Under Armour (NYSE:UA) announced Monday that its board of directors has approved a two-for-one stock split of its outstanding common stock. But that’s simply another feather in the cap of founder Kevin Plank, and a shout-out to shareholders that UA will “protect their house” while broadening the company’s investor base.
For those either not in the know — or those who are unconverted Nike (NYSE:NKE), Adidas (PINK:ADDYY) or Reebok devotees — Under Armour is a developer, marketer and distributor of branded performance apparel, footwear and accessories for men, women and children.
The original goal of Plank’s vision was to keep athletes cool, dry and light throughout the course of a game, practice or workout. Today that vision is easy to see and understand: Wear UA’s HeatGear when it’s hot, ColdGear when it’s cold and AllSeasonGear between the extremes.
You can find it all at any of UA’s 25,000 retail outlets, and see it on players in professional golf, football, baseball and basketball, not to mention on any street or playground, particularly on the East Coast.
What does that all mean to UA shareholders?
Since going public six years ago, UA shares have risen more than 300% amid a rapid rise in revenue and profit. The company now is worth roughly $5.5 billion, with 2011 revenue of $1.54 billion, and profitability of $98 million. UA’s most recent compound annual growth rate of 31% is surpassed by a 44% compounded net income rate.
Just like the company’s top- and bottom-line growth, the stock has soared in 2012 — UA shares are up 44% year-to-date and hit a 52-week intraday high of $106.87 on news of the split before resting slightly down at $102.74.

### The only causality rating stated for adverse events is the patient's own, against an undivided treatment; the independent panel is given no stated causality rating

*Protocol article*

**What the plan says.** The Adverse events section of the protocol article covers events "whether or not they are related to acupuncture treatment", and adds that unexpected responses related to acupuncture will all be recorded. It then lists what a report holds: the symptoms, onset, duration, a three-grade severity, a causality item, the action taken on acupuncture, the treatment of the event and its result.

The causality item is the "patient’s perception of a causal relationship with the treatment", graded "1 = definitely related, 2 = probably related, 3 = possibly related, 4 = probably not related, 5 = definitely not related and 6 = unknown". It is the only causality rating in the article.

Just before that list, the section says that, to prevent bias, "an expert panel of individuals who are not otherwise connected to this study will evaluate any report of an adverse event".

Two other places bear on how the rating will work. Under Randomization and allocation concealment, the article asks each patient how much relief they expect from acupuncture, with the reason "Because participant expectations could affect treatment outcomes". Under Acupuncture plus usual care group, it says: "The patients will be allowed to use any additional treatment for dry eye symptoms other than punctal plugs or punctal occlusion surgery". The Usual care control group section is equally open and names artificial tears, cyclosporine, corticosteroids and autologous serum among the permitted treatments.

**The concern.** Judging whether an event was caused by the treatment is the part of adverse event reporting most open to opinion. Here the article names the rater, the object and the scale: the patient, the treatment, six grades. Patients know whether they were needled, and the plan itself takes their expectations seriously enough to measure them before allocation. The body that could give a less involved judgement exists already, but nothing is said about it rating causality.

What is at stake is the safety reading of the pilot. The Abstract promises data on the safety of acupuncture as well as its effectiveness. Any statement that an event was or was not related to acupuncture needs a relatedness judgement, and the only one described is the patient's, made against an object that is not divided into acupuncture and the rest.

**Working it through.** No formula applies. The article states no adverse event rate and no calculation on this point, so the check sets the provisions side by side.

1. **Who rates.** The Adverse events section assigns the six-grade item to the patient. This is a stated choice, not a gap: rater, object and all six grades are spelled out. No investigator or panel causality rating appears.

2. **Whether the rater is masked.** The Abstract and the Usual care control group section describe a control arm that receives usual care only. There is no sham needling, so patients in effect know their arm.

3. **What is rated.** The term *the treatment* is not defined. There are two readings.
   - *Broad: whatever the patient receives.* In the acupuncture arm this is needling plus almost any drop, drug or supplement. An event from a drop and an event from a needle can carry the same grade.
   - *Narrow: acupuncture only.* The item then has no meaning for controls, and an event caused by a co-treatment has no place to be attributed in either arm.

What’s going right? Pretty much everything.
First-quarter 2012 revenue and profitability was higher than analyst expectations (and marked its eight consecutive quarter of growth), with apparel net revenues up 23%, driven by performance across its apparel businesses and introductions of innovative new apparel like ColdBlack and Armour Bra.
The company expects 2012 net revenues in the range of $1.78 billion to $1.80 billion, representing growth of 21% to 22% over 2011, and operating income in the range of $203 million to $205 million, representing growth of 25% to 26% over 2011.
UA’s most recent marketing venture is a 10-year deal with the hometown Baltimore neighbor that includes naming rights for the Ravens’ practice facility in Owings Mills, Md., which will be renamed the Under Armour Performance Center.
Not to mention product innovation, marketing ventures and partnerships, and channel expansion always is afoot in UA’ expanding retailing empire.
With so few stock splits announced so far in 2012, Under Armour’s announcement — its first stock split since it went public in November 2005 — is a welcome relief to retail investors who were hoping to get into UA at a price point well below its current sticker. Existing shareholders saw an announcement-day “pop,” as the stock jumped nearly 3% at the open (though eventually cooled by the bell), but it could see another around July 9, when the split is expected to occur.
The split also could lead to Under Armour’s entrance into the S&P 500 — the company’s market cap and revenues are in line with the rest of the index, according to Dow Jones Newswires — which could help fuel more demand through inclusion in several index funds.
Marc Bastow is an Assistant Editor at InvestorPlace.com. As of this writing he did not hold a position in any of the aforementioned securities.